By Evelyn Broecher
The author of the book, L. Frank Baum is still widely known for the Oz books he wrote in the early 1900s. Little known are the editorials he published in Aberdeen Saturday Review which called for the extermination of the Lakota people six days after the Massacre at Wounded Knee in 1890.
James Swan said the Society will protest at the Broadway play which is scheduled to open on Friday, Feb. 11 at 7:30 p.m. The play runs through Saturday at the Rushmore Plaza Civic Center.
One of my Facebook friends offered this objective for the protest:
"I am extremely displeased that Rapid City Civic Center is hosting the Wizard of Oz. The writer was terribly racist and advocated the extermination of American Indians. This is unacceptable and shows poorly on your business that you will host a known racist and advocate of genocide."
If the goal is to educate, then educate. Write a letter to the editor or post the info on your blog. Then move on to a more substantial issue. Baum's editorials haven't hurt anyone in more than a century, and his Oz books haven't hurt anyone, period. So they're not an issue worth fighting over.
For more on the subject, see Indians in Top 100 Children's Novels and The Indian-Oz Connection.
I disagree with protesting this production, but I am all for the awareness of Baum's call for genocide during his time as an educational approach.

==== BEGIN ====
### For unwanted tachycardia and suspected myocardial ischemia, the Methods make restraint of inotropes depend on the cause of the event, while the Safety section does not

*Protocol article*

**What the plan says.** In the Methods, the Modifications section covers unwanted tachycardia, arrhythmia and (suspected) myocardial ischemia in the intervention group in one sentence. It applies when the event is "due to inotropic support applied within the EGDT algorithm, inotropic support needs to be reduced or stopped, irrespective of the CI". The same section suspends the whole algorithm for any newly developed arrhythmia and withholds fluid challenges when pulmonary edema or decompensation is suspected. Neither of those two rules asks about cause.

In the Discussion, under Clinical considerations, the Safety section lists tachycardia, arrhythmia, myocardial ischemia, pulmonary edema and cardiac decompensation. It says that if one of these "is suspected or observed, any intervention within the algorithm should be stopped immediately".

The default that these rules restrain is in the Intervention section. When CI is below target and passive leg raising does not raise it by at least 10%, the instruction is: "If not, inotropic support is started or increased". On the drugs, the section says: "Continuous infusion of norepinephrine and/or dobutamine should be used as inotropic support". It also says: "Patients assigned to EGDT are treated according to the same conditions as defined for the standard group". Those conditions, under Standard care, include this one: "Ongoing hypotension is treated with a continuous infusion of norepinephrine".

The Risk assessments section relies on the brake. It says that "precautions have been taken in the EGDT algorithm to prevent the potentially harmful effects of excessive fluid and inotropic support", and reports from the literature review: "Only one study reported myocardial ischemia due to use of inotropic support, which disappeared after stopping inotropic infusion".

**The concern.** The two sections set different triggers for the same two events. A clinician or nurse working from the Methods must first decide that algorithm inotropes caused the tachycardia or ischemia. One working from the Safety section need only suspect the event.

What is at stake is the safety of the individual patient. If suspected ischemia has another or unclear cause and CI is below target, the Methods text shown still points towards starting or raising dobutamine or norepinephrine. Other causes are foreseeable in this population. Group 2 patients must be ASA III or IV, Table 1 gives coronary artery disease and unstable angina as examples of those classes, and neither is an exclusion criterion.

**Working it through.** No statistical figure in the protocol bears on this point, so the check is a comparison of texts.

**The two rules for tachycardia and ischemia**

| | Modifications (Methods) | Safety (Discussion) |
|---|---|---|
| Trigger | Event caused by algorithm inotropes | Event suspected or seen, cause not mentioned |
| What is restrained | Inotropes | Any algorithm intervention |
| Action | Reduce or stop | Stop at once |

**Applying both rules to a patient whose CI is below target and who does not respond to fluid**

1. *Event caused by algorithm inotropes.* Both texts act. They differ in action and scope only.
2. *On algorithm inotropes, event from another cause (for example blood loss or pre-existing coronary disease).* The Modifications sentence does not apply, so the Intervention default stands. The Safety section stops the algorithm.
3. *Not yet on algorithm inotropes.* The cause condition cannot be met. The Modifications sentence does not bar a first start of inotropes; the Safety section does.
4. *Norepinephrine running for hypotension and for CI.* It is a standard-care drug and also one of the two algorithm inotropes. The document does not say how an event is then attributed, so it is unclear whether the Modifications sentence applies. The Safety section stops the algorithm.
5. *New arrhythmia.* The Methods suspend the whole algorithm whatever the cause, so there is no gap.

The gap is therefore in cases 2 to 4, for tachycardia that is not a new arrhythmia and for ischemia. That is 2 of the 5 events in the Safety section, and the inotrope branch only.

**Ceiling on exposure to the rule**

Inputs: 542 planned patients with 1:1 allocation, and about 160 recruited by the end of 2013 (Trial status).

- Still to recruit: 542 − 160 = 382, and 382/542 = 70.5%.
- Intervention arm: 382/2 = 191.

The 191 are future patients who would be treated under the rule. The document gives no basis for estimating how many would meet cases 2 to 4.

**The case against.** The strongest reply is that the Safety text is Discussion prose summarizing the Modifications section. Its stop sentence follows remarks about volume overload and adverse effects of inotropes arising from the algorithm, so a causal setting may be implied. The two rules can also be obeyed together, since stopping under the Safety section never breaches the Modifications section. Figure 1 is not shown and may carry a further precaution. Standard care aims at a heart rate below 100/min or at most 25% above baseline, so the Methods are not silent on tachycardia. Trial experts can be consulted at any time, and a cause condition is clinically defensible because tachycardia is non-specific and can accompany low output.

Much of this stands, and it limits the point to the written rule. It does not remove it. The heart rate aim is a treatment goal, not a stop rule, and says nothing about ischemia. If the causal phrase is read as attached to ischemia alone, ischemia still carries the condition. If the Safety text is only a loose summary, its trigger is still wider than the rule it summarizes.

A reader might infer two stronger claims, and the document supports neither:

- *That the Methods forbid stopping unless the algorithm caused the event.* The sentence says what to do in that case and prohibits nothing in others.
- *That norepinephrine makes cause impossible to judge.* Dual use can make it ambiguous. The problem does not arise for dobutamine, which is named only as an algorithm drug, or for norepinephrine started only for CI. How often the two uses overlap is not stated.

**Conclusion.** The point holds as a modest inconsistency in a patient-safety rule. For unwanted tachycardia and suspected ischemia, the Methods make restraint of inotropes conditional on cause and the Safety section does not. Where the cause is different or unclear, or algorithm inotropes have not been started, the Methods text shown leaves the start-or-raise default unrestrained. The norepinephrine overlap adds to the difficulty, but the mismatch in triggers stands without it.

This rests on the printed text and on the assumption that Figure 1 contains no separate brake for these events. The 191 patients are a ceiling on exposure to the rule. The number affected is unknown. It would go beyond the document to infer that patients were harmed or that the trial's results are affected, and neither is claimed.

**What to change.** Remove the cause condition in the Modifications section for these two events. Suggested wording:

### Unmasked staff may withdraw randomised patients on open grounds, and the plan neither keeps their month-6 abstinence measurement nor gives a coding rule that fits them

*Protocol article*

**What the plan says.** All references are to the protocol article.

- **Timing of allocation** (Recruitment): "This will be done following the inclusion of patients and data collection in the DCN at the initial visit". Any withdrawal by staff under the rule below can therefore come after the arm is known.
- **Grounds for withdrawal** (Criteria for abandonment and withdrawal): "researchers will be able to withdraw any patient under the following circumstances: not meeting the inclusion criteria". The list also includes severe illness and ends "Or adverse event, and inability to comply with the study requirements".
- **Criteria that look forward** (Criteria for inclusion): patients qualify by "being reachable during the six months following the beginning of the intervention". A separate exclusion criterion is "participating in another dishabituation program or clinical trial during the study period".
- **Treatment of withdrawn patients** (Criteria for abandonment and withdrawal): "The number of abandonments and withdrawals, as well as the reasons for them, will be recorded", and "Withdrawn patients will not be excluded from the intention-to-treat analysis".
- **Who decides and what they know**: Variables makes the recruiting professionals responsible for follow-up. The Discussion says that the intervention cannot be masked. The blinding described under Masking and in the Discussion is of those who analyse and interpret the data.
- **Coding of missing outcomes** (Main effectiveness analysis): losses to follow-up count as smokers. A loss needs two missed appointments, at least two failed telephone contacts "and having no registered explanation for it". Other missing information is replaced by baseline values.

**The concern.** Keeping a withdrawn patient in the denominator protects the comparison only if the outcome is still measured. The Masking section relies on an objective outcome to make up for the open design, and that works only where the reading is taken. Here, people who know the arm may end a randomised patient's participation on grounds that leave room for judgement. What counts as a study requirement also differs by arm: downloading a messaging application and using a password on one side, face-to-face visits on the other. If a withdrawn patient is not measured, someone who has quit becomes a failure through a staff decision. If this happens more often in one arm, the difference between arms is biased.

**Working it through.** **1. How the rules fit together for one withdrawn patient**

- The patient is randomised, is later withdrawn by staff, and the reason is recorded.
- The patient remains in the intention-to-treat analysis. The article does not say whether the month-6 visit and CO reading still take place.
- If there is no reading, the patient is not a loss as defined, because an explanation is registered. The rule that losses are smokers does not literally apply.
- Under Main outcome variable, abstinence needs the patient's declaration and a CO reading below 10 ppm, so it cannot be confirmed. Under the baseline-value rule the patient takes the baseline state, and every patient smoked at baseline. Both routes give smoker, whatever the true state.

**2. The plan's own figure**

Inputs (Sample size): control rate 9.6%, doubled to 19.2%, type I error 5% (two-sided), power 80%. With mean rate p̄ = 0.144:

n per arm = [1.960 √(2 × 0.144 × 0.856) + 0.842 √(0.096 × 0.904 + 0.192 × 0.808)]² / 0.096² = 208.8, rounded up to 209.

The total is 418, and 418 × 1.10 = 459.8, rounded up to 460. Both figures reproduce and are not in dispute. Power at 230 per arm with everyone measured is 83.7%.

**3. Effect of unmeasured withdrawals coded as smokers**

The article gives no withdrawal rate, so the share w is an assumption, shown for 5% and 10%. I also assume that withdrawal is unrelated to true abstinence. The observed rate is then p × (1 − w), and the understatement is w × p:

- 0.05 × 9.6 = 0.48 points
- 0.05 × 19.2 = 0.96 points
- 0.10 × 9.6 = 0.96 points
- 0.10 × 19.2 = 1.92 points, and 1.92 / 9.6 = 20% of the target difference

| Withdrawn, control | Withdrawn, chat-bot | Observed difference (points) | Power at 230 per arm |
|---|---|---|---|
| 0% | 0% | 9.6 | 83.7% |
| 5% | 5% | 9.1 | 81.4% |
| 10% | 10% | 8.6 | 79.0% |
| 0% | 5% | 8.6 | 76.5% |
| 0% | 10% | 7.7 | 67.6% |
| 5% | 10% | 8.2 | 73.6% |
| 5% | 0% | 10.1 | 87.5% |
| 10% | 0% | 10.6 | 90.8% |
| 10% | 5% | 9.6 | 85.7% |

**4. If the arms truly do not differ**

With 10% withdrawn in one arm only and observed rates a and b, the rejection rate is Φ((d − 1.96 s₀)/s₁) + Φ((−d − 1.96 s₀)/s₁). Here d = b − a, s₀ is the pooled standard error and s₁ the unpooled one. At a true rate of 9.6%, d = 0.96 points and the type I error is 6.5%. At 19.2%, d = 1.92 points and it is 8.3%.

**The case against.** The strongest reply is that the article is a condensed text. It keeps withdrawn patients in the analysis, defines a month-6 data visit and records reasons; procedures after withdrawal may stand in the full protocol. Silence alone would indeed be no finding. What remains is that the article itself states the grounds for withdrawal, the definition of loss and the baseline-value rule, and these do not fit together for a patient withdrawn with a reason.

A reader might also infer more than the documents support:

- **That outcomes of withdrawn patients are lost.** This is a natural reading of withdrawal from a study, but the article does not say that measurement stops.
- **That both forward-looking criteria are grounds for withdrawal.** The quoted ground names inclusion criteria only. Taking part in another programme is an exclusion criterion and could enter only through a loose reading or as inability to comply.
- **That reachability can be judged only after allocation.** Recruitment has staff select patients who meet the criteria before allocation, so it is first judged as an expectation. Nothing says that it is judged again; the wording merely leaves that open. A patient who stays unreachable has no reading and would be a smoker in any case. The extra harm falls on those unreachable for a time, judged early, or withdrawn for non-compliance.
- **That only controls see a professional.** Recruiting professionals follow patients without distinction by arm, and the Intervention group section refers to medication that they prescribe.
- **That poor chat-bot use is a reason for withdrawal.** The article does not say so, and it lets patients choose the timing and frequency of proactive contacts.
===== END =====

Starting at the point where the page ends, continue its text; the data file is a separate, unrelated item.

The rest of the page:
The problem with protesting Baum is that we have bigots alive and active today attacking Indian sovereignty and an American population that is completely clueless to racism from all sides, natives included.
We could all use an upgrade in our acceptance and assessment of myths and outright lies pertaining to our own Native and American historys, pre-Columbian and since.
The Wizard of Oz is a childrens story, just like Tom Sawyer or Catcher In The Rye for some teens.
If you want to make a difference about racism, try changing whats going on around you today instead of the last century. I am sure there are plenty of politicians and leaders in South Dakota that are doing more harm today against the Sioux people than L Frank Baum, a racist and author of childrens books.
Does an L. Frank Baum estate even exist any more?
Both of you made great points. Such a protest might have more point, say, if the presentation involved Baum's editorial writings, as opposed to the "Wizard of Oz".
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